June 14, 2021 2:00 PM MDT
Description: The goal of any psycho-spiritual healing process is not just restoration of the former self to a state of peace and hope, but to realize spiritual integration and wholeness which results in a life of holiness.
In effect, precisely because of their wounds, the individual may realize an intimacy and trust in God as they enter a process for healing and conversion. With proper boundaries and some foreknowledge, the clergy will serve as a vital front line person representing Christ that can safely guide the wounded soul to opportunities for spiritual, psychological and emotional healing.
This class will examine the Sacrament of Reconciliation as a vital component in the healing process. However, we will also consider the dynamics of how confession itself can become a ritual for grieving and “revisiting the grave” in order to re-experience shame, grief and guilt as a connector to the aborted child.
We will explore why individuals might use the sacrament in order to memorialize their aborted children. In many cases, confession alone may not be enough to detoxify the festering wound of traumatic grief. If this is the only intervention, it can frequently lead to a pattern of repeat confession, where an individual may confess their abortions hundreds of times. The importance of traumatic grief work is highlighted in order to embrace the fullness of the sacrament.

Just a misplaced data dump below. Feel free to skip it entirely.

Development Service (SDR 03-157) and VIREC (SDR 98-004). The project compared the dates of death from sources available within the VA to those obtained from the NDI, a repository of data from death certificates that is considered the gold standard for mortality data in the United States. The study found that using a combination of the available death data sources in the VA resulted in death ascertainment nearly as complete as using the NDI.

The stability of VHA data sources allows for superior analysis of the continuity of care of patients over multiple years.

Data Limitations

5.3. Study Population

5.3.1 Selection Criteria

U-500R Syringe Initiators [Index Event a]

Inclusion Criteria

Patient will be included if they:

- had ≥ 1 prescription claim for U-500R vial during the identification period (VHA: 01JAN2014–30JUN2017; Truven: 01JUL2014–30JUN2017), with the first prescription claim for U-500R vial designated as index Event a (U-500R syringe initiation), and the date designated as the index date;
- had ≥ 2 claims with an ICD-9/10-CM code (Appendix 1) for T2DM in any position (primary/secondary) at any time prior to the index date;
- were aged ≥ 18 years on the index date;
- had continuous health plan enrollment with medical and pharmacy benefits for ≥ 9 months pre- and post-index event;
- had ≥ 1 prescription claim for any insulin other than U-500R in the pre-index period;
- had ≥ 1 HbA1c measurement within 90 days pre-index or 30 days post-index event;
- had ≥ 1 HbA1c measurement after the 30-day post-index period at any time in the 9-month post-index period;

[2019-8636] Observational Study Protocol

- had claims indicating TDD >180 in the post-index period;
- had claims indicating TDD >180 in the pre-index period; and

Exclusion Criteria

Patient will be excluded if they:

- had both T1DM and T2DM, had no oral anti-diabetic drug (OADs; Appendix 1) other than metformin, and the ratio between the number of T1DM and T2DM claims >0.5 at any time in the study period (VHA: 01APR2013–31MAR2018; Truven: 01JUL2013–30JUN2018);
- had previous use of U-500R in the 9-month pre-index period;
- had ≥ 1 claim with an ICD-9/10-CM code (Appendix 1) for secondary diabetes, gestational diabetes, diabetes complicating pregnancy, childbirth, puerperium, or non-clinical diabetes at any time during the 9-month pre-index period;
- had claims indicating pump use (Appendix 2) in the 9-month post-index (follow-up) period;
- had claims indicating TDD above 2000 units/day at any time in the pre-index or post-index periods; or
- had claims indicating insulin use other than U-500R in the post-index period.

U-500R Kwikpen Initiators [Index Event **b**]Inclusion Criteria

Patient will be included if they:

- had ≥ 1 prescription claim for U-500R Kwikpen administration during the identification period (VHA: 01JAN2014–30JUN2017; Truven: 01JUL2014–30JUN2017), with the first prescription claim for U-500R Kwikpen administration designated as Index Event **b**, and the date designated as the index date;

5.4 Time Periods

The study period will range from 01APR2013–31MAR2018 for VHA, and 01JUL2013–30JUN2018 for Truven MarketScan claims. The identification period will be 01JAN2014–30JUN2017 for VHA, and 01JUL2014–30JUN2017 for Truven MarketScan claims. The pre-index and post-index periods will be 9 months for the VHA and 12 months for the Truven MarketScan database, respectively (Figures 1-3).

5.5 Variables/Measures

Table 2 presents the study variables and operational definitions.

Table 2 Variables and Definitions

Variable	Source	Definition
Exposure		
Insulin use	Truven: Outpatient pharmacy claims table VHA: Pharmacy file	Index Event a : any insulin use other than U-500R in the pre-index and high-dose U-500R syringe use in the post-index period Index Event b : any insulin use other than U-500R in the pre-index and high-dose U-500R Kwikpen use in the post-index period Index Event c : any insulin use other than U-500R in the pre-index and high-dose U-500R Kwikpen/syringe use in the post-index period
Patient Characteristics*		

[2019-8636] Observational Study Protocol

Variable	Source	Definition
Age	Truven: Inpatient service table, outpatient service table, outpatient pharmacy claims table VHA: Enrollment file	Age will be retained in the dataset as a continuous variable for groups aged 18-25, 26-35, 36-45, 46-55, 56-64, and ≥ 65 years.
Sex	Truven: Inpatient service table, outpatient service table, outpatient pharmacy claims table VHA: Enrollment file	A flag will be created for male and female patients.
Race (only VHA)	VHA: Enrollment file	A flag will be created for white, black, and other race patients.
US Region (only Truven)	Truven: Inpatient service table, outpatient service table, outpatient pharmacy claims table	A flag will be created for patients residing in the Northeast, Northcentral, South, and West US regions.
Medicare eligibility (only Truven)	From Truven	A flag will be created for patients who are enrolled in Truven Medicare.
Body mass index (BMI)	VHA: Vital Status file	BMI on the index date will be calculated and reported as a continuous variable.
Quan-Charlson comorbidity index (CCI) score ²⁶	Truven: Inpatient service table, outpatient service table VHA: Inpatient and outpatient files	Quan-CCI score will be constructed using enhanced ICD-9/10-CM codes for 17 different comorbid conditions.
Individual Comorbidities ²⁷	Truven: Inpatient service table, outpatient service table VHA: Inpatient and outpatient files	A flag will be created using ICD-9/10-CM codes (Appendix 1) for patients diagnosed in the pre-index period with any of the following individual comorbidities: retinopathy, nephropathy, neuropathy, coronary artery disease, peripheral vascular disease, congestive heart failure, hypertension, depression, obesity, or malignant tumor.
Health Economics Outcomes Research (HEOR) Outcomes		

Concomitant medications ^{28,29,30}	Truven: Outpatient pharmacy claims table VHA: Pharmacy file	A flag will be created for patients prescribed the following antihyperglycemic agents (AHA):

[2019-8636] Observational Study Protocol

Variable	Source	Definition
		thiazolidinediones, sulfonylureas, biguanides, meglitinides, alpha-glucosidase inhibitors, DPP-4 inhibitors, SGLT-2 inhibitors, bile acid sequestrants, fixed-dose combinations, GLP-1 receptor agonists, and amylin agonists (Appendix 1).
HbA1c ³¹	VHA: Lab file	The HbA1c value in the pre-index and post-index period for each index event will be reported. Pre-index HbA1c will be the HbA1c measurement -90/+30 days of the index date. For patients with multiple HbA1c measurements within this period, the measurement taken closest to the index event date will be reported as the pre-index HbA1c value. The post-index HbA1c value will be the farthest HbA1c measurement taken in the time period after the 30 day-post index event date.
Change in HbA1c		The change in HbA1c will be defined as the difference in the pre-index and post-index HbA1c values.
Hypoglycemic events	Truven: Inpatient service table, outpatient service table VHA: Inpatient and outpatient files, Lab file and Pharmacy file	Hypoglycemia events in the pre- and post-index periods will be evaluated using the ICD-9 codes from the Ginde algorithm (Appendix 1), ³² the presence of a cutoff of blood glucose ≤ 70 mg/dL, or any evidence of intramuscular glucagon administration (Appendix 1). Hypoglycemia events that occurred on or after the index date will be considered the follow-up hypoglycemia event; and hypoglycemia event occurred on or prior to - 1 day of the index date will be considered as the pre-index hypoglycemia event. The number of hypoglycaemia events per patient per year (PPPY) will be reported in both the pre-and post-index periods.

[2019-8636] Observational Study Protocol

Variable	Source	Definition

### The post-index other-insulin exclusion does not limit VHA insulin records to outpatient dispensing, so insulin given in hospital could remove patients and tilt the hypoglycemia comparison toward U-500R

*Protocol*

In addition, we will explore the value of clergy connecting the post-abortive person to a larger support system after the initial one-on-one session.
We will use case studies and examples to outline important safety measures to avoid transference and counter-transference reactions that could sabotage recovery. We will also explore how women with histories of sexual abuse are particularly vulnerable to dependency upon the priest.
Another dynamic is the tendency of some traumatized women to confuse the affection and gratitude she feels in a helping relationship with sexual intimacy.
This seminar will offer practical tips on how to set healthy boundaries at the start of any ministry relationship and the necessity of making sure the pastor’s own needs for connection and intimacy are being met.
And finally, we will explore how post-abortion ministry touches clergy; as men, as spiritual fathers, and as priests.